Today we discuss consent and romance around the table–when it matters, why it matters, and what you can do about it.
Dear DovahQueen: I have a question for you that I hope won’t be too deep for you to talk about. Twice now I’ve run into this situation where I’ve had a high-Charisma character (both men) that my GM has forced romantic subplots onto. (In both instances, sex was also implied.) In both cases, I was left feeling caught off-guard and a little offended that my GM would make this decision for me and hand-wave it like it wasn’t a big deal. My first GM even went so far as to have the “romance” happen because I failed a Will save to an enchantment (compulsion) effect! This isn’t even the same person doing this to my characters—these are two different GMs who’ve never even met each other. One’s male and the other’s female, and both times I got comments from other players that basically boiled down to, “Well, you have a high Charisma. You probably wanted it anyway.” Both GMs are two of my closest friends, but I’m not sure how to approach the issue or even deal with it if it happens again at the game table. I end up feeling sheepish and snapped out of the table’s immersion. Do you have any advice for me, DovahQueen?” — Sick of Love
Dear Lovesick: Let me start off by saying that I’m sorry this has been happening to you; there’s no better way to ruin fun than to force a player into situations they aren’t comfortable with. In your particular situation, I can see two sins, and one is certainly more heinous than the other. Both sins are unfortunately common from what I’ve seen in the gaming culture.
Let’s start with the big one: consent. In a lot of ways, the GM often must draw a very fine line when talking about things that they need to inflict upon a character, and that line can become blurred very fast. For an easy example: it doesn’t really matter if the player gives consent to being an adventurer or not; when the town is being attacked it’s not really relevant. Also, they *did* sign up to play, so they literally were asking for it in that situation. The line becomes a little blurrier when you’re talking about things like lycanthropy. When introducing a character to the threat of becoming a were-beast, the GM is potentially subjecting a player’s character to a visceral shift in concept without their consent. This can be unpleasant, but it’s generally acceptable. If a player cannot accept the forced character development, a GM has options for allowing the player to remove the curse or mitigate it in some way. The situation you describe crosses the line in a clear and deliberate manner. We can play games where we have to deal with getting eaten by dragons because that’s not a sensitive issue that real people in the real world must deal with every day. We play fantasy and sci-fi games to escape our mundane or painful reality and enjoy a struggle that isn’t our own. When we force a character into romantic type situations without consent, we’re forcing that player to deal with very real world problems of rape and sexual harassment. Yes, a story could benefit from darker elements that force a player to explore a more morally ambiguous direction than they’re used to. Issues like poverty, corruption, murder, love, loss, and betrayal might make for an interesting and engaging plot, but if the player cannot excuse themselves from a situation they are not ok with, then that player is going to have a bad time. It doesn’t matter how deep and engaging the story is if it isn’t being enjoyed by all the players, and moving forward with sensitive themes that a player doesn’t consent to is one of the fastest ways to ensure that fun will not be had.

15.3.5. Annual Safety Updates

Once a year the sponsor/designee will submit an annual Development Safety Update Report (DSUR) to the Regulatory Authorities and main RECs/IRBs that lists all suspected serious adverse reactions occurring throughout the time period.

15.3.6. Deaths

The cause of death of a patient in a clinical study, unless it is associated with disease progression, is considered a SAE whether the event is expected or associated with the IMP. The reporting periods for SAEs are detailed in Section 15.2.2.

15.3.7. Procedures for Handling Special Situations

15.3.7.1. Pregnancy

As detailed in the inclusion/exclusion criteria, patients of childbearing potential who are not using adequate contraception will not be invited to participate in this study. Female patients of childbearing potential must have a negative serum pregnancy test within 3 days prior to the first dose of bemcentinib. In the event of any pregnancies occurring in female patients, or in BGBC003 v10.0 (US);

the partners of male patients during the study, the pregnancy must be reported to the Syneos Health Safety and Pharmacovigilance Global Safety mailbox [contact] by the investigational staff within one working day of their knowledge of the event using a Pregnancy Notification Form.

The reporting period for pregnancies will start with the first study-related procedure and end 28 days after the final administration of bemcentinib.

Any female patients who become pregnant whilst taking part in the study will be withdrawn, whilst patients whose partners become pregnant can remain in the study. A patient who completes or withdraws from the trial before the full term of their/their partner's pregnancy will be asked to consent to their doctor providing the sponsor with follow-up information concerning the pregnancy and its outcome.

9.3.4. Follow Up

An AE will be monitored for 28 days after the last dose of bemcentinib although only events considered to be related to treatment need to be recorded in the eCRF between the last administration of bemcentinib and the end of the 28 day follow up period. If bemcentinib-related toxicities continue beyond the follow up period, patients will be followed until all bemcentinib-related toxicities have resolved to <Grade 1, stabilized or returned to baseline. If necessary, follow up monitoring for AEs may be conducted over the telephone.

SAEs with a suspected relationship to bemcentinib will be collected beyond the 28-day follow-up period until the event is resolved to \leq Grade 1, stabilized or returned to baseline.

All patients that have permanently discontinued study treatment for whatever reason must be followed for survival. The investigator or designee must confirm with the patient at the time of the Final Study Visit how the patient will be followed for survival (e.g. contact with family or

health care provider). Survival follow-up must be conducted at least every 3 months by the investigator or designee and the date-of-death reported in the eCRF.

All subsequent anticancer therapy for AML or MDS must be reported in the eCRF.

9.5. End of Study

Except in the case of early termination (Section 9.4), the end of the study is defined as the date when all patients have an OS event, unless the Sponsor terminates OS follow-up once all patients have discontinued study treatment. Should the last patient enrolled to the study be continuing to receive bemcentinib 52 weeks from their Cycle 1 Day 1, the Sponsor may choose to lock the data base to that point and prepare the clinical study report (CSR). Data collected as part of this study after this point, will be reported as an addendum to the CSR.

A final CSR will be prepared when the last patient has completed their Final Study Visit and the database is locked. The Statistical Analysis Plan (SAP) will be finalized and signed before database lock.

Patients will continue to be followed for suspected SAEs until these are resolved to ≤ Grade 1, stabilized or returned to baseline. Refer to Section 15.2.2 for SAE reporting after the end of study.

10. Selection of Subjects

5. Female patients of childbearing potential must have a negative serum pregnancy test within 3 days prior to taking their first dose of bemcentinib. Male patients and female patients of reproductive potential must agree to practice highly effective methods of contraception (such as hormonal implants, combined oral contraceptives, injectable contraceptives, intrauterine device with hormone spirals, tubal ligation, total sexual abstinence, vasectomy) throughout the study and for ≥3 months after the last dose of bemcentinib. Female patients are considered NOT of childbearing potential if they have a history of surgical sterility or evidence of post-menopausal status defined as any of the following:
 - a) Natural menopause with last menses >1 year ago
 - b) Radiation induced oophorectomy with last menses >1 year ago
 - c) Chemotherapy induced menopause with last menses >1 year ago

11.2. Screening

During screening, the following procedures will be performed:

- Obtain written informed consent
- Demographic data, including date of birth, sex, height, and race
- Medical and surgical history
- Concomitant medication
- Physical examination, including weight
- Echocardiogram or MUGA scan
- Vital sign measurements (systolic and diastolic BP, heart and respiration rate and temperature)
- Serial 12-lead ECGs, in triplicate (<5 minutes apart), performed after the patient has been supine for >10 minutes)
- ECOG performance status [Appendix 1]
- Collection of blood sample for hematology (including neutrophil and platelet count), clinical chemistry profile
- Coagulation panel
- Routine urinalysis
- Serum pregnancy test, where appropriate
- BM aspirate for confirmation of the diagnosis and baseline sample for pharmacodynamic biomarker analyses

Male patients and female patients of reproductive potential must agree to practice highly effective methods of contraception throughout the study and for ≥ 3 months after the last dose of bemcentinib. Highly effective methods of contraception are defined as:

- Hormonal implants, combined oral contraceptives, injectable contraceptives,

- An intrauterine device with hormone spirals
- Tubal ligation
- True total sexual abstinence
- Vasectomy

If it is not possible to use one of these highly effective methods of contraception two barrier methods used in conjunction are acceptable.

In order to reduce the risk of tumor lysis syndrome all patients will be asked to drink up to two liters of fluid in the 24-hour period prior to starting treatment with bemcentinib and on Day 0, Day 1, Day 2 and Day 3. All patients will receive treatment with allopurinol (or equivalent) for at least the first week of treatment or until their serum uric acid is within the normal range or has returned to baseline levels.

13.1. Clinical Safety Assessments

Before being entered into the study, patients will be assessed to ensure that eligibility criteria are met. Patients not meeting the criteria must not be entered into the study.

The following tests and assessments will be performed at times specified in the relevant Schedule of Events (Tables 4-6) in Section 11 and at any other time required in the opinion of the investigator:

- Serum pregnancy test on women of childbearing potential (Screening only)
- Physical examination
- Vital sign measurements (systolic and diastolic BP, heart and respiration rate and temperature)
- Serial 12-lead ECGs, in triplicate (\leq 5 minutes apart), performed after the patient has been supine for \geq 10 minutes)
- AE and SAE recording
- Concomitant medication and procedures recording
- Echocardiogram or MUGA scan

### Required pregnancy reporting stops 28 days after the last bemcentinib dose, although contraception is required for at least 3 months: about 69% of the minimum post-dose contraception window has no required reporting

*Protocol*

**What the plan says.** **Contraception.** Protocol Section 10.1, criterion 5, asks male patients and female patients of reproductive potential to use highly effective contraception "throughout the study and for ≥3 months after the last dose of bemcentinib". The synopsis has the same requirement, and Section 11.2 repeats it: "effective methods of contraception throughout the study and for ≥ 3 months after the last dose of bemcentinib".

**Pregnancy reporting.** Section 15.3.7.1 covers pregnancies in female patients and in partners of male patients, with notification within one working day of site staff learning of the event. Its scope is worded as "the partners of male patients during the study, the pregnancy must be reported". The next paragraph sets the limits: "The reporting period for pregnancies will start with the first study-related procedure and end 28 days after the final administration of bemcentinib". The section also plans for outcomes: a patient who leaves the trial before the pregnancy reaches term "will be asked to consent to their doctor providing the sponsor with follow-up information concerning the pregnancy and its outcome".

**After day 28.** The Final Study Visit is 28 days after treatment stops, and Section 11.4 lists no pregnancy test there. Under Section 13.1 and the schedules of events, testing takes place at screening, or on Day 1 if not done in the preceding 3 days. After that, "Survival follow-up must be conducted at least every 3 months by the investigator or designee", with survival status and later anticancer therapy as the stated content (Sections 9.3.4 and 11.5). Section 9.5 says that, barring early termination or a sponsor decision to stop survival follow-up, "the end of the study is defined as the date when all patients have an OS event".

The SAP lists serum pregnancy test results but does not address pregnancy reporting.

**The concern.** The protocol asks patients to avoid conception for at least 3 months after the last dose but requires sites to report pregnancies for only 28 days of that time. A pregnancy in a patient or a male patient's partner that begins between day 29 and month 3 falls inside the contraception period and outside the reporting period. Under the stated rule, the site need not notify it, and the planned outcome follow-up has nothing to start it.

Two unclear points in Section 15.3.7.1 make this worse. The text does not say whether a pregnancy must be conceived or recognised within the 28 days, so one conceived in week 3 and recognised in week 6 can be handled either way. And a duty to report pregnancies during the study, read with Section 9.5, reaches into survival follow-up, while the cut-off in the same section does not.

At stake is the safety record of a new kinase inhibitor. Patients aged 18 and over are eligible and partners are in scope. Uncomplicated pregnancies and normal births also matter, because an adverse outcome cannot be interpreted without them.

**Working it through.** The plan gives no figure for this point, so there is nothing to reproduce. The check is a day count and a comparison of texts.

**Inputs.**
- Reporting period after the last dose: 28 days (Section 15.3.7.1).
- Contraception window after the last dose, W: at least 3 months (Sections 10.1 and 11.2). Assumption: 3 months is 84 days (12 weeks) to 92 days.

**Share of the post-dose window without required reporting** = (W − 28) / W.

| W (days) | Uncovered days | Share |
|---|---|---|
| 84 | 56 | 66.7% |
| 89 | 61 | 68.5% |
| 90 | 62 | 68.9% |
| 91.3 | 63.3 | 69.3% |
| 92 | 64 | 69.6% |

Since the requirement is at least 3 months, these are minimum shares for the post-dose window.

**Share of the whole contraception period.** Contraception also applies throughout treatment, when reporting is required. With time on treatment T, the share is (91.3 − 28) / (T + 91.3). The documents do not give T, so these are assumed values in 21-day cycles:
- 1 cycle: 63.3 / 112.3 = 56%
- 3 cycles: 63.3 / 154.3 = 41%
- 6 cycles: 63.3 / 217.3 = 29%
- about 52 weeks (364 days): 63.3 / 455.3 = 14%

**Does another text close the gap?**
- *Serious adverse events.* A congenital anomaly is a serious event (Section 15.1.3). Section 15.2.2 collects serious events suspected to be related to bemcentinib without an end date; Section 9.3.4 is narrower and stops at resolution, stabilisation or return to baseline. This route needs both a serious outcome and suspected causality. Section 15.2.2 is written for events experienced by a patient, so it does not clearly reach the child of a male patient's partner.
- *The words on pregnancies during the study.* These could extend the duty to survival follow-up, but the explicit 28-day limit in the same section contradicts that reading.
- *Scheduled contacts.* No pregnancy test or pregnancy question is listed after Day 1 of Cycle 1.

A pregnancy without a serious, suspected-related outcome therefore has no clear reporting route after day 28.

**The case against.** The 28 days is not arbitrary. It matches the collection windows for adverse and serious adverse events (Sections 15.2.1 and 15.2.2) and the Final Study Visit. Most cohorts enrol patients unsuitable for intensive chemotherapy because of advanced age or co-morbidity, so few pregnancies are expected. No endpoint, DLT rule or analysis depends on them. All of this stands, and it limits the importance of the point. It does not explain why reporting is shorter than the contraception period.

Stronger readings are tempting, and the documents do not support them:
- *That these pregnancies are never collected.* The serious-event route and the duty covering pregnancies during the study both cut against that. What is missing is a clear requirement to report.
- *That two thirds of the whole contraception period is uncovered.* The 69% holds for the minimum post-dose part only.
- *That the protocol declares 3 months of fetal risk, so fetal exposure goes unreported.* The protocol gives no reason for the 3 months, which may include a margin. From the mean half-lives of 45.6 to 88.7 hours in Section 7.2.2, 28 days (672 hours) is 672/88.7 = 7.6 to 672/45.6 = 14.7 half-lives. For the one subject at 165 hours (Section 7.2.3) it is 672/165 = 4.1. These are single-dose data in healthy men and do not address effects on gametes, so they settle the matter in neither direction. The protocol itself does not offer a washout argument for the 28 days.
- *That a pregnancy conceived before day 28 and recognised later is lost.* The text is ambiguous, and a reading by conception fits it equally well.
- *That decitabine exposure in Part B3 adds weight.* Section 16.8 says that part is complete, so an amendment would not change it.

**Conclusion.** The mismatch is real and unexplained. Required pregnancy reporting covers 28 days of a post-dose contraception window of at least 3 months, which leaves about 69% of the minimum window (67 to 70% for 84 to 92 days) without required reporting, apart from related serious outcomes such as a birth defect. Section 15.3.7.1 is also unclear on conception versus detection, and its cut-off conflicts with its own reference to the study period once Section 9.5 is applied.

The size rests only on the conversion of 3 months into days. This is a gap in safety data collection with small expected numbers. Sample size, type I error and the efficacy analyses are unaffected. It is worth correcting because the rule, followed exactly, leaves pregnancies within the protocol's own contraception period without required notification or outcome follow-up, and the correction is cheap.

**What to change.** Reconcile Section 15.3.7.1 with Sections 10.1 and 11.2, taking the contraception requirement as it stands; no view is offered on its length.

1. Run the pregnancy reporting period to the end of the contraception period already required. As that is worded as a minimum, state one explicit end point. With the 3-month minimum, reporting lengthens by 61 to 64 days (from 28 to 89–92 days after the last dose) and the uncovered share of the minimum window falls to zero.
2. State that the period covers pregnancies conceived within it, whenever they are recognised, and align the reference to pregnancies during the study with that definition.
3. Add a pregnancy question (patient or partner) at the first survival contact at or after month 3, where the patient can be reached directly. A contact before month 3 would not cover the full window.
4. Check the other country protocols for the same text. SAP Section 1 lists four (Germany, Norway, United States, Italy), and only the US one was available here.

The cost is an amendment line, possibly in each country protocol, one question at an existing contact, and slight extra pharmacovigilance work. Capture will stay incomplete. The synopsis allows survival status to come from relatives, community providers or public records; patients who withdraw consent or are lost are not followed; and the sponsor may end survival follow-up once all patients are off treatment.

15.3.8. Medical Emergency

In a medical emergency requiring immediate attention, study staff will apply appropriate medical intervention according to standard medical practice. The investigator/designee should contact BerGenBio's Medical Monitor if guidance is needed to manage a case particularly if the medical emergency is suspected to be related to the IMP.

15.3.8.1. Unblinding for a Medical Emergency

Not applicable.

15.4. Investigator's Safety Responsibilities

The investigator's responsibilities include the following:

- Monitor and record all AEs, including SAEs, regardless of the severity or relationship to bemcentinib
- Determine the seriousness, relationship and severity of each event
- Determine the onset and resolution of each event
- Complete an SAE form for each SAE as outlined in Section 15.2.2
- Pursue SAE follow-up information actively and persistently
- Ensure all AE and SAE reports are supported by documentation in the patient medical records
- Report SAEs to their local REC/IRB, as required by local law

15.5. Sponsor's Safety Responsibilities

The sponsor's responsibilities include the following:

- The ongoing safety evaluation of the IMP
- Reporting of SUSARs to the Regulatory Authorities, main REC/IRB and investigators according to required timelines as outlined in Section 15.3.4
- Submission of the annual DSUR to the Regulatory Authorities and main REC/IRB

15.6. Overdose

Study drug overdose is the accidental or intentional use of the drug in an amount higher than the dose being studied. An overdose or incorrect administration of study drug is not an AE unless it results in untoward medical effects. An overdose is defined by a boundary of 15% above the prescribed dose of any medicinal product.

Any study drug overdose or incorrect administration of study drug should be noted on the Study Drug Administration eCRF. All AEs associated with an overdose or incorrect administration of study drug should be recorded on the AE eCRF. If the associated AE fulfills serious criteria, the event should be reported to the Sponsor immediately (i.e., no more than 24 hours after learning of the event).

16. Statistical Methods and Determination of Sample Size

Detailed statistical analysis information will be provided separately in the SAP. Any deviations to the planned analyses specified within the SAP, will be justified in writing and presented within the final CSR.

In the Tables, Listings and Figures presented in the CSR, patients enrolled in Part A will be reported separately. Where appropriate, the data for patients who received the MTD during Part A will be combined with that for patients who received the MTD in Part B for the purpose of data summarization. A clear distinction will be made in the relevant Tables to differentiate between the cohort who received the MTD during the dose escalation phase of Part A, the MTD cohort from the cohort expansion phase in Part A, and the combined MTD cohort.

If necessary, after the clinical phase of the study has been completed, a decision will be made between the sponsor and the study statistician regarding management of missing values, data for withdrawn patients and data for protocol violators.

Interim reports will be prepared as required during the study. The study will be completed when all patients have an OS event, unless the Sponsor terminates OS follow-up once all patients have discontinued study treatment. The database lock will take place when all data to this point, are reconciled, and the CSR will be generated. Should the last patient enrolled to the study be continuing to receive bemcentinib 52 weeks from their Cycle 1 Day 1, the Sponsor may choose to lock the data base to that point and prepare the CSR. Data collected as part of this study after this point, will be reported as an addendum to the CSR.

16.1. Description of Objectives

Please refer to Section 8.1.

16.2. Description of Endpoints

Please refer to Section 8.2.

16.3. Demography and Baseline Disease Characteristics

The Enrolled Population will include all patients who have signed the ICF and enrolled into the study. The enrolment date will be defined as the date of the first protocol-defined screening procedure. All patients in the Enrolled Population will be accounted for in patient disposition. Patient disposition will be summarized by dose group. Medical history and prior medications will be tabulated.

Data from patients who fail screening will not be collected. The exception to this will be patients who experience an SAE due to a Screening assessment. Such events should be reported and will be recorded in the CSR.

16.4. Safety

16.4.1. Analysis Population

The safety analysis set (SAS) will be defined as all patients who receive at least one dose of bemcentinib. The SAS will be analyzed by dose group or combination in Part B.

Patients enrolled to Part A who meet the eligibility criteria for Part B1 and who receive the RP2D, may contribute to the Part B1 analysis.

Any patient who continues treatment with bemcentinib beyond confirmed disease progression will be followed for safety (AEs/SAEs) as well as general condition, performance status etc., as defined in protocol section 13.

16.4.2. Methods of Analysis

Smaller sin: Charisma =/= uncontrollable sexiness. I see this constantly in so many groups. My first gaming group used to describe Charisma as the size of a woman’s breasts. I don’t want to go down *that* rabbit hole right now, but this is a major problem in the gaming community. Charisma is not simply how good you look. While it does encompass personal grooming, Charisma is probably best represented by a person’s social skills, force of personality, and ability to use the right words at the right time. Famous speakers from history had major points in Charisma. Famous models who made everyone hate them when they opened their mouths likewise probably didn’t have so many Charisma points despite being famous for their good looks. Just because your character is Charismatic, doesn’t mean he’s automatically so uncontrollably attractive that people must force themselves onto him without consent. He might be a master in the wooful arts, but that’s not a switch that permanently stuck in the on-mode unless he’s histrionic for some reason.
But your question wasn’t “why is this wrong?”; it was “what can I do about it?”
I find that in situations like these, it’s easiest to just approach the situation with an open and direct mind. Yes, they shouldn’t be putting you in these positions, but they did so for reasons. Acknowledge and understand those reasons, but still go to these friends and politely ask them *not* to put you in these situations. Consider: “Hey, I really like the way you’re running your story. I had a lot of fun with _blank_. I did wanna ask you not to put my character in these romantic situations though. I’m really not comfortable with it, and it makes me uneasy.” As close friends, they should listen, and if they don’t, then you might need to consider getting better friends.
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